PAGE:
Cathy Lane, teen-aged daughter of a globe-trotting journalist, comes to live at the home of her uncle, a newspaper editor in New York City. Curiously, Cathy is the spitting image of her ... See full summary »
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Cathy Lane, teen-aged daughter of a globe-trotting journalist, comes to live at the home of her uncle, a newspaper editor in New York City. Curiously, Cathy is the spitting image of her uncle's daughter, Patty. Appearances aside, however, the urbane Cathy is nothing like her cousin Patty, who is the typical American teenager. Written by
Stewart M. Clamen <firstname.lastname@example.org>
Besides the differences mentioned in the theme song, Patti's eyes were always opened wide and she spoke much louder and faster than Cathy who had a slight Scottish accent and spoke more quietly than Patty and Cathy's eyes were not opened as wide. Patti had the bangs while Cathy combed her hair back. See more »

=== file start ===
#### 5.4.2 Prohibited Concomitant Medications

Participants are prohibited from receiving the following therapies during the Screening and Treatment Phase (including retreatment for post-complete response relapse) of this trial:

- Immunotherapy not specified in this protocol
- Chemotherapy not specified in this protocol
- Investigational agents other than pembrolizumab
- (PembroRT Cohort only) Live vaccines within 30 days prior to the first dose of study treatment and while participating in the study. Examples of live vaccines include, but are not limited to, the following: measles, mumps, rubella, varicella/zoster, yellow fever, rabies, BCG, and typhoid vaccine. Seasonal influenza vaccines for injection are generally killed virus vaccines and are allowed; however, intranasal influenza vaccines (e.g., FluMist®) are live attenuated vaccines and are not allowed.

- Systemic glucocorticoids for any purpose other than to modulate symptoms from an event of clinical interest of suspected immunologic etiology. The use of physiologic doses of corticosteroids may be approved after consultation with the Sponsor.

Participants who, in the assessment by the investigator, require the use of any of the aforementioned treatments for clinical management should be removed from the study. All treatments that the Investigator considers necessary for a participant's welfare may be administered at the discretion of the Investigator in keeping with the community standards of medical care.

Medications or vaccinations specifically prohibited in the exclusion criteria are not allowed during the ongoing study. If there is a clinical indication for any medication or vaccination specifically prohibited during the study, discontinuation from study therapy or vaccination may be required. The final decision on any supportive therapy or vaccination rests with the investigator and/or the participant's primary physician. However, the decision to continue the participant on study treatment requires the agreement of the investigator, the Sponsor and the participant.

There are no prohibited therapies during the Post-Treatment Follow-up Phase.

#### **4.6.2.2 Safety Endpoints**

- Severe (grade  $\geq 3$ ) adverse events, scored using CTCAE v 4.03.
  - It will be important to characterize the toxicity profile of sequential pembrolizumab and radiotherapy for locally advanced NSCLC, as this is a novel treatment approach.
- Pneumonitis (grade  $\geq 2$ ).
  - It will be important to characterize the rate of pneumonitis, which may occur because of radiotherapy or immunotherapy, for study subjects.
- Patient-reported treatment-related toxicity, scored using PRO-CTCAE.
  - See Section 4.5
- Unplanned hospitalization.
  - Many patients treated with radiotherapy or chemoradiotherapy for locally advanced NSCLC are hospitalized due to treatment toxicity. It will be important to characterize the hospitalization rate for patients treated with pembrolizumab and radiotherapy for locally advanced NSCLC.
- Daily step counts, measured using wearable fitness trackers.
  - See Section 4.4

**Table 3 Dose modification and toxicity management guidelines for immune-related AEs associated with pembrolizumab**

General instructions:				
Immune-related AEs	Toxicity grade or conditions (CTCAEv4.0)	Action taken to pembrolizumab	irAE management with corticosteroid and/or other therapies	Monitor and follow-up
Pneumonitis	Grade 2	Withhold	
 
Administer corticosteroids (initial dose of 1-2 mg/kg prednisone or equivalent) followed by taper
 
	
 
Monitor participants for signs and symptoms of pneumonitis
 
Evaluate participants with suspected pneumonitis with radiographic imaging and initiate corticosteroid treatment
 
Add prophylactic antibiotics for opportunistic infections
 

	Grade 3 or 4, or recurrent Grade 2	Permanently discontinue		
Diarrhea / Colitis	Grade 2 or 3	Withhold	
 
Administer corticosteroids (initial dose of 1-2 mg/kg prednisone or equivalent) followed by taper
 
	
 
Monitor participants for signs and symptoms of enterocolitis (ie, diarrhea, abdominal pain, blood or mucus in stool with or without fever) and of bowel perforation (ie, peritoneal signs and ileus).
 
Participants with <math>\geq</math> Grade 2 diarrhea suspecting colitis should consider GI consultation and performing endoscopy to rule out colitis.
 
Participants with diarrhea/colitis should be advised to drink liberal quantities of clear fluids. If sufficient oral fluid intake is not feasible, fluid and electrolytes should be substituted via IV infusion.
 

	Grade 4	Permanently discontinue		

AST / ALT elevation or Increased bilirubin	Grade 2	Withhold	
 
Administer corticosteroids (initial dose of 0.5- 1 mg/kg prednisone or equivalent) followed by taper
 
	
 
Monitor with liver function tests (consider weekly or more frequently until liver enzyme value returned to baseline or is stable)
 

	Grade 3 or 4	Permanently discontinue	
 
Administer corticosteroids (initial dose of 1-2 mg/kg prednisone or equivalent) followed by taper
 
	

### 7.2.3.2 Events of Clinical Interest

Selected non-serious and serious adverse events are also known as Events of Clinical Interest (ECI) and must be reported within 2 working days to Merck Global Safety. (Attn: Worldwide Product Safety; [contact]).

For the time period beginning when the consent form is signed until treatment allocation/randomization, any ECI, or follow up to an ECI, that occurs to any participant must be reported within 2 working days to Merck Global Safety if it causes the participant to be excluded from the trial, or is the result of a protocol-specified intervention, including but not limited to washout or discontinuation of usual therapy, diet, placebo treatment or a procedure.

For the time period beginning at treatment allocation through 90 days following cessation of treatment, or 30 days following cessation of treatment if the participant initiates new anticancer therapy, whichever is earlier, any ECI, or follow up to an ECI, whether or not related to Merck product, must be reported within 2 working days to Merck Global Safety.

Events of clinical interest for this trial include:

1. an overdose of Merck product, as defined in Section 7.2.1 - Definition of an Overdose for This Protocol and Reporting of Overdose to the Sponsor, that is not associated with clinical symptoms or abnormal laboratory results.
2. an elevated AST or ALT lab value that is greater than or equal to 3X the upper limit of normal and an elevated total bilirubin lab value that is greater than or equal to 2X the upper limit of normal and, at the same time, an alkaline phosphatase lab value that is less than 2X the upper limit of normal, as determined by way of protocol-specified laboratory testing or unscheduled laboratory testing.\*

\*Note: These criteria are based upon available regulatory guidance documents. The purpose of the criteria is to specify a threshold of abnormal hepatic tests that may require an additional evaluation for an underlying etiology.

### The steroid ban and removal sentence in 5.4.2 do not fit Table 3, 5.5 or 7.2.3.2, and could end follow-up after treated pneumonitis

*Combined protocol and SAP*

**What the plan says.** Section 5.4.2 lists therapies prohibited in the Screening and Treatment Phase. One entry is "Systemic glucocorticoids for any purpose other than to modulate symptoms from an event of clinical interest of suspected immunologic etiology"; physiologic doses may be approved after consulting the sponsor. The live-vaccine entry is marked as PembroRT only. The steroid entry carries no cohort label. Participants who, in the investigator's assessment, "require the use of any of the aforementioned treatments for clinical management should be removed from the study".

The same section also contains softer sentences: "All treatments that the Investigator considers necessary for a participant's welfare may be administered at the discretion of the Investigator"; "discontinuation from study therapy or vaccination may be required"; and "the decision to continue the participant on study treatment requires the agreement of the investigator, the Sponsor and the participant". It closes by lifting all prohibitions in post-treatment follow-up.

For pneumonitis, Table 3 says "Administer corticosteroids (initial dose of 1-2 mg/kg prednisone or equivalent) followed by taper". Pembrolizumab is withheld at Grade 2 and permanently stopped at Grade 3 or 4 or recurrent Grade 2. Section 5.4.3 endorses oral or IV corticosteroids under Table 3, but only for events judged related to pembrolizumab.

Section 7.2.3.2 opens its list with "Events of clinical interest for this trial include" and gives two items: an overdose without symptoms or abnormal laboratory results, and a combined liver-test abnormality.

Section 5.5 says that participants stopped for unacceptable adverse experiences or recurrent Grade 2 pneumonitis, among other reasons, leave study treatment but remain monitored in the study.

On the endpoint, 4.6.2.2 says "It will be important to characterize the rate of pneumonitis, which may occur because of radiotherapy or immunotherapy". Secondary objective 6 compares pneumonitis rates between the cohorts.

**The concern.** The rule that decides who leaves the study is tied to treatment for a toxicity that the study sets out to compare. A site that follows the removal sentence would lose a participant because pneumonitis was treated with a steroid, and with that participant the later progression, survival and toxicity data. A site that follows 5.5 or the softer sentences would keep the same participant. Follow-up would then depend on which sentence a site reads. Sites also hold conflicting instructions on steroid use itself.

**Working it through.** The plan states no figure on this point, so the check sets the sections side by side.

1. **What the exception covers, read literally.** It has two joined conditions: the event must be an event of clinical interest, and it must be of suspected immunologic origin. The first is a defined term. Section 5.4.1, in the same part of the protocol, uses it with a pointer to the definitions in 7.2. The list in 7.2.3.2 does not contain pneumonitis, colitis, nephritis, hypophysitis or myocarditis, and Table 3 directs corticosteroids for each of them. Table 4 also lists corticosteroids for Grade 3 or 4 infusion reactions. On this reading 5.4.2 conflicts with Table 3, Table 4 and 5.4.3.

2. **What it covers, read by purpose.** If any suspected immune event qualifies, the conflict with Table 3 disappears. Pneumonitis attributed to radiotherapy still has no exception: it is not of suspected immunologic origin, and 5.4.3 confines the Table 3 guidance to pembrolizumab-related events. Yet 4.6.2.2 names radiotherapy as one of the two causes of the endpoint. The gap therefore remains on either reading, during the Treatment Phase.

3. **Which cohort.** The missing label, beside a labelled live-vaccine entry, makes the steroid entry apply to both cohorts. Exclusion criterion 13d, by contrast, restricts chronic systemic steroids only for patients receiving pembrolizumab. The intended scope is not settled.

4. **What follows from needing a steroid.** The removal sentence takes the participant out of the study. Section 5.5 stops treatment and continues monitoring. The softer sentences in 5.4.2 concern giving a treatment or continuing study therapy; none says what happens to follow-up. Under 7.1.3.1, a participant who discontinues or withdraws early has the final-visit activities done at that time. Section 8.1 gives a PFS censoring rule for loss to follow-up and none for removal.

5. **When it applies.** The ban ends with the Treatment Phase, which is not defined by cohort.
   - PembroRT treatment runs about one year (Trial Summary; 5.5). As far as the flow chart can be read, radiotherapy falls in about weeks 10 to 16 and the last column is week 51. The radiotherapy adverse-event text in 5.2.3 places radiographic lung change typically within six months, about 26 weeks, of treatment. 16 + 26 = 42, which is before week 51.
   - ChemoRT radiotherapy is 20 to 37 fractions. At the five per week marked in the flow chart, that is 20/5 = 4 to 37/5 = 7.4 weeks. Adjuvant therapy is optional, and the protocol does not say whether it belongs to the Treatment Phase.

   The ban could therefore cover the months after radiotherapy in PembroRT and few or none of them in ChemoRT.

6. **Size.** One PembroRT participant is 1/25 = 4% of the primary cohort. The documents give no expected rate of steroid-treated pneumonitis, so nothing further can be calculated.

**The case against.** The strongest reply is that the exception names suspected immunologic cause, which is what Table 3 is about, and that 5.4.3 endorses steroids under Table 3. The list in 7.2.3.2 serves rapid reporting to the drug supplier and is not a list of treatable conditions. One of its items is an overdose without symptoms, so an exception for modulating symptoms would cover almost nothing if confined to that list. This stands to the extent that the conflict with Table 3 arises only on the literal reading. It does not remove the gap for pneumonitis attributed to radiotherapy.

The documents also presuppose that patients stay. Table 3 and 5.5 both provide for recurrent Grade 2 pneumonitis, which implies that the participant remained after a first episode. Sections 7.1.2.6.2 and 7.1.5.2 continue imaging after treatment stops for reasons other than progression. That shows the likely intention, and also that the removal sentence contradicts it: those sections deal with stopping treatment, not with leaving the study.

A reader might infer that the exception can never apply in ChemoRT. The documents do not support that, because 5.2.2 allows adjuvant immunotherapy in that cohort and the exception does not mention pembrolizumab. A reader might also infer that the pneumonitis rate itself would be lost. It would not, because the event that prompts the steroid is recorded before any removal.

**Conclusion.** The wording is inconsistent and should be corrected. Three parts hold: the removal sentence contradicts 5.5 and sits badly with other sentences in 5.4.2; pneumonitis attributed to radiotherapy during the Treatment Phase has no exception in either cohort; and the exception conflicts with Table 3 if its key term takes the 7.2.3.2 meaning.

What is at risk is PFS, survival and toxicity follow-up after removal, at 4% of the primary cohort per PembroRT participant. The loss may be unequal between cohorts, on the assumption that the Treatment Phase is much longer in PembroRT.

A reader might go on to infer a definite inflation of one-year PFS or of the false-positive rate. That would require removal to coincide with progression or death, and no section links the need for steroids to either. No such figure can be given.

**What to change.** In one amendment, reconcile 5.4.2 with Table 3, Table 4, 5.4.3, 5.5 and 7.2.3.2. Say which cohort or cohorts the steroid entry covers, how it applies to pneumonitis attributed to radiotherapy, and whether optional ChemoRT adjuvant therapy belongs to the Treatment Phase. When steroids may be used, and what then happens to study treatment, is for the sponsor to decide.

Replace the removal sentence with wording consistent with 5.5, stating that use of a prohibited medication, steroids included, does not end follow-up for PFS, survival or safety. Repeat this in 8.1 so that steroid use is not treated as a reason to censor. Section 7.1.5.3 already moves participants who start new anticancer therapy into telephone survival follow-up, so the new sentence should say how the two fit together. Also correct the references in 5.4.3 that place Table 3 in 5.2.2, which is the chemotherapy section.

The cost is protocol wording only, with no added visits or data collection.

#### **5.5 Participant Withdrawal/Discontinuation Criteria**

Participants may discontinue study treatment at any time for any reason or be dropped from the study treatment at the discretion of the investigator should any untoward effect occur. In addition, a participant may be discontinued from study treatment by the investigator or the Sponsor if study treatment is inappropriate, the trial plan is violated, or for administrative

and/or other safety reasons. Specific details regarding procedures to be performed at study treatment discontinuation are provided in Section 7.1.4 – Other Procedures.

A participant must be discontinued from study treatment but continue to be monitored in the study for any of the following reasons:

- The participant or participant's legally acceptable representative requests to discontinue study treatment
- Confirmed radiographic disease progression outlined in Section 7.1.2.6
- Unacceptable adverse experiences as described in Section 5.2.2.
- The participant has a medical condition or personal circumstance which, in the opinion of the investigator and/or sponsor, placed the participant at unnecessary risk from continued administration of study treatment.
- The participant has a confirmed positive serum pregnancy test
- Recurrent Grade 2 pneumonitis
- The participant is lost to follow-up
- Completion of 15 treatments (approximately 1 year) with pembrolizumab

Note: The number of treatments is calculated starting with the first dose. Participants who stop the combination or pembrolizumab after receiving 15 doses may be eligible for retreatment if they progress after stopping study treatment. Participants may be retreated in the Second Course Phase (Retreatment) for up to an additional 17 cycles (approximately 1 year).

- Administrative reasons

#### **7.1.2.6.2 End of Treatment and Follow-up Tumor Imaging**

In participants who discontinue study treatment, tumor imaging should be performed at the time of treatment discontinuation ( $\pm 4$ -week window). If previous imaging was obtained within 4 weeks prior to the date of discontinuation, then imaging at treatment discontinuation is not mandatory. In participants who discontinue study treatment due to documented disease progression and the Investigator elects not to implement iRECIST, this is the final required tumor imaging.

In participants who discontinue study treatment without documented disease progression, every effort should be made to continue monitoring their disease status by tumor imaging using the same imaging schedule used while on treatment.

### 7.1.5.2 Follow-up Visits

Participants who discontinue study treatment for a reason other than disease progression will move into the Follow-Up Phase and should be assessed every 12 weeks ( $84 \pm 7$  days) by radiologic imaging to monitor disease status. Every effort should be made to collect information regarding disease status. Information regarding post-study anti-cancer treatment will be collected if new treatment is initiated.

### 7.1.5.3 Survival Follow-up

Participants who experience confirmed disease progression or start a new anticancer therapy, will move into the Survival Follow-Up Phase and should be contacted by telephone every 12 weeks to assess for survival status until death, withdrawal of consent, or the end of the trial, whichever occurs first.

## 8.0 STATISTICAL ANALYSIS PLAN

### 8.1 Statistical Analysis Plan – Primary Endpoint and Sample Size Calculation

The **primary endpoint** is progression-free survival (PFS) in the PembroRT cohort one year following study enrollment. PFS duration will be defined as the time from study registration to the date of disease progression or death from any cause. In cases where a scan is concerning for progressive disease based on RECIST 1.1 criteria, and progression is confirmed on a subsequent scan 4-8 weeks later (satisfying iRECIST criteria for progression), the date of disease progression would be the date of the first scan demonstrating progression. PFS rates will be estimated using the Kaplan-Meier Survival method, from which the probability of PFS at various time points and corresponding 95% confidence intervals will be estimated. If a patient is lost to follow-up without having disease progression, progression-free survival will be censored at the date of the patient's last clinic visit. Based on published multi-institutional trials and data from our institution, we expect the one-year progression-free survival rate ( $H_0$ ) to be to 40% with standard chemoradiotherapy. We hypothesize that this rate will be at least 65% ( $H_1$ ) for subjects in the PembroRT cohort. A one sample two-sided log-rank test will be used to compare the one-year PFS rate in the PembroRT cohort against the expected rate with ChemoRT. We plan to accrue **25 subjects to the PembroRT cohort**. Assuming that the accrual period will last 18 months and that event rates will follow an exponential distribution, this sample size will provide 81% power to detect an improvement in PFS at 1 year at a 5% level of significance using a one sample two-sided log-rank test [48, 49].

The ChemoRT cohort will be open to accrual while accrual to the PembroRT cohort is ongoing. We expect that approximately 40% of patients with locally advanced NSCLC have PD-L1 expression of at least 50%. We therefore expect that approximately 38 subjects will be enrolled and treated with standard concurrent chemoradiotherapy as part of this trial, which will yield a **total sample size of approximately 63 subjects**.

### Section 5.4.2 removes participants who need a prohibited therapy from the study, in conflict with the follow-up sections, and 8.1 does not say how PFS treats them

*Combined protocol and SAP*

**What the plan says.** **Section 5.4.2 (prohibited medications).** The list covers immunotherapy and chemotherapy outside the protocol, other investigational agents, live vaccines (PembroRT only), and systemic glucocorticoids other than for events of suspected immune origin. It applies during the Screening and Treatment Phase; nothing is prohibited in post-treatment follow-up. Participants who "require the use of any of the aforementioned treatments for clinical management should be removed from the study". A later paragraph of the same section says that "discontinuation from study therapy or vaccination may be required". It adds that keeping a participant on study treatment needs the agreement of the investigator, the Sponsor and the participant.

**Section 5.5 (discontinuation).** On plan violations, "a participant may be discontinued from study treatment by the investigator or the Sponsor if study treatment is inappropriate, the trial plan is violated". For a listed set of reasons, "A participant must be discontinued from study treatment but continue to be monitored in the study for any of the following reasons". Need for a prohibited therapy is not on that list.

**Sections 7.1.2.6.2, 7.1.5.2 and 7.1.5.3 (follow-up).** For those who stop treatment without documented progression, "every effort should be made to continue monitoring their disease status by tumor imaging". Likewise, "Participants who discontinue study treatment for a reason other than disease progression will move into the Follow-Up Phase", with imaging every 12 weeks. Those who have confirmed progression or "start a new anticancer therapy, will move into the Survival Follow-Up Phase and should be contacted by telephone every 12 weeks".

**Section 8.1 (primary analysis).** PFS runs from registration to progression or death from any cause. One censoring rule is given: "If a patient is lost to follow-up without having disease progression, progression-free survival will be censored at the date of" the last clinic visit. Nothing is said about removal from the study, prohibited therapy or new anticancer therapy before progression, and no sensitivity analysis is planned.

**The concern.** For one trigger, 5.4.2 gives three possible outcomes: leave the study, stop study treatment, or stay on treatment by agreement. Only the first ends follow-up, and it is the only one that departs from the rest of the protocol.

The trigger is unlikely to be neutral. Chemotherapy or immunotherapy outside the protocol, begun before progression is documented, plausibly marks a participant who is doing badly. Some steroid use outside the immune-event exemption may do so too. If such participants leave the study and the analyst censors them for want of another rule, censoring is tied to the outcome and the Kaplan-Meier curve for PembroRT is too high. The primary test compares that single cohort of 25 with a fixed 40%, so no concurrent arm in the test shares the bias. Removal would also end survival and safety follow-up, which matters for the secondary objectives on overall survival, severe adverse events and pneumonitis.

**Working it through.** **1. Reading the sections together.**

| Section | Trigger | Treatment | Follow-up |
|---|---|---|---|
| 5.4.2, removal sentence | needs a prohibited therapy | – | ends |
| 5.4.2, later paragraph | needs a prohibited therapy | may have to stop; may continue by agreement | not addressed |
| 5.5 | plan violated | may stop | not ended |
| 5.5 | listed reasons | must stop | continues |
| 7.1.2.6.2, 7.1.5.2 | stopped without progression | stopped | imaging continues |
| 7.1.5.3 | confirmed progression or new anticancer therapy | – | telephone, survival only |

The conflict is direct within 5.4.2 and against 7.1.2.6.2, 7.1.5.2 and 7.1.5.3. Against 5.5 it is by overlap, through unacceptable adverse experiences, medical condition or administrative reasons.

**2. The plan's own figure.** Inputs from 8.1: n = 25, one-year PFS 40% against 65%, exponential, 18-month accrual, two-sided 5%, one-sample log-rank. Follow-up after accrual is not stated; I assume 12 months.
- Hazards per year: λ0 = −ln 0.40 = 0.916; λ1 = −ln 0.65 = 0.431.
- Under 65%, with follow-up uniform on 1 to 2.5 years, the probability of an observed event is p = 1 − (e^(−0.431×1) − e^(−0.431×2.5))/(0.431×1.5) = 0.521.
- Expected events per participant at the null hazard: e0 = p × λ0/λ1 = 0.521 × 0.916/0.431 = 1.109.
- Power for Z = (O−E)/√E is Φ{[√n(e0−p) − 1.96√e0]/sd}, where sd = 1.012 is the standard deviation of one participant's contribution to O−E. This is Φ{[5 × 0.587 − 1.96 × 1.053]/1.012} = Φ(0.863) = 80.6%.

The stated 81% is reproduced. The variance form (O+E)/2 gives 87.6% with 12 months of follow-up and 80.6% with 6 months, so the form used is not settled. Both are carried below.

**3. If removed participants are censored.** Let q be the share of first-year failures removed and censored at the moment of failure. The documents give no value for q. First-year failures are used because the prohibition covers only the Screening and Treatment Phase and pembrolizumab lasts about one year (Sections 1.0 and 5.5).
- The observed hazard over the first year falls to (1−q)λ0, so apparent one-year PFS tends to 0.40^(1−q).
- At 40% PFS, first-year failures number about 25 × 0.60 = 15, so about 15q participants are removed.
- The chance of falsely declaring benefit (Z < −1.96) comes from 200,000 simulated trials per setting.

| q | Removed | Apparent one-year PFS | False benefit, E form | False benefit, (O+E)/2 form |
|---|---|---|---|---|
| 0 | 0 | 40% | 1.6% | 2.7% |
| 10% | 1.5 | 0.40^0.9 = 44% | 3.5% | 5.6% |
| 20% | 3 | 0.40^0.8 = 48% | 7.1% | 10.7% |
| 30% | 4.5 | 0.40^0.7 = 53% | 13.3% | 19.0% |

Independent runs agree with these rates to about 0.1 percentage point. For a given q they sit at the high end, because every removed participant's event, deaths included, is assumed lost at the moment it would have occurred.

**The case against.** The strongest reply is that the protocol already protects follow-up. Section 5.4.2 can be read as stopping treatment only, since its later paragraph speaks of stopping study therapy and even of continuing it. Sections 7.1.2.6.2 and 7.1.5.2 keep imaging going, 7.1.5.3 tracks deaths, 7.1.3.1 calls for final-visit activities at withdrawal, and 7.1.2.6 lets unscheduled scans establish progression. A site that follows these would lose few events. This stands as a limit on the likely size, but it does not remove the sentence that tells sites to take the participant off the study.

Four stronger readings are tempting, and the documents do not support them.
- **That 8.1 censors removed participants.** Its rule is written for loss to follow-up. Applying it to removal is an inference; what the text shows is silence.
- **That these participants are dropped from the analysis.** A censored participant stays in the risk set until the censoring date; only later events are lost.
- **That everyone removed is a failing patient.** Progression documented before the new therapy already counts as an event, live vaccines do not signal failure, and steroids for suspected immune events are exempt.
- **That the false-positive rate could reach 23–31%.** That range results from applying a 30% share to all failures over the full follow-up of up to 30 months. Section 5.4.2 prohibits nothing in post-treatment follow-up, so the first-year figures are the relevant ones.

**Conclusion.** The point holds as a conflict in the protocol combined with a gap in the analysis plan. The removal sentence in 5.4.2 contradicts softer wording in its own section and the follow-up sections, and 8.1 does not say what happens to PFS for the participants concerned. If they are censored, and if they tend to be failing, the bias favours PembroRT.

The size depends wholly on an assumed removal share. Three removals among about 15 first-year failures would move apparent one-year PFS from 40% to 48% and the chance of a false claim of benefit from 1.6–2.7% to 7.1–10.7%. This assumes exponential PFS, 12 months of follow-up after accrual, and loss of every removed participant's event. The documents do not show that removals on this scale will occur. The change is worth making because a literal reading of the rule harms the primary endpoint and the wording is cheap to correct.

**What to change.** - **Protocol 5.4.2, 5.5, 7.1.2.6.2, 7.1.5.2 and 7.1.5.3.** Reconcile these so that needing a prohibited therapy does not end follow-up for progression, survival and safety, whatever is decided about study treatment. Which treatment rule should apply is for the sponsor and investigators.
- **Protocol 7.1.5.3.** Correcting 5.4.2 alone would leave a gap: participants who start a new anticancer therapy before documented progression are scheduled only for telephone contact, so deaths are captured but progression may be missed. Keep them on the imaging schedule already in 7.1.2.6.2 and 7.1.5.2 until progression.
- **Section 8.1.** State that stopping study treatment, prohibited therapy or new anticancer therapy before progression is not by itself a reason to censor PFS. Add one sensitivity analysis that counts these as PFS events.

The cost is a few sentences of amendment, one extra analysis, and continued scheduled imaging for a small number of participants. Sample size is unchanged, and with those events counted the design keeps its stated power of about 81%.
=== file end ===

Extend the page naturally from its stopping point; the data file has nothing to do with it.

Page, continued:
In some very early episodes, the face of Patty Duke's stand-in can be briefly glimpsed. See more »
This is a very good classic sit-com and gives a real sense of the mid 1960s America. The writing, direction and cast are superior to more famous shows from the same time. These episodes hold up surprisingly well. The writing is fairly intelligent and easy to take. Until now, only a few episodes have been available to see. THIS TV seems to be running the entire series right now. The films look excellent. This series is a real testament to Patty Duke's incredible acting. Her Cathy and Patty characters are so believably different. This is probably the finest performance of one actor portraying 2 different people in the same movie. This show was not highly regarded when it was first produced. Seeing it now, one must acknowledge that it was among the best of its time. William Schallert also deserves recognition for his wonderful, pivotal performances.
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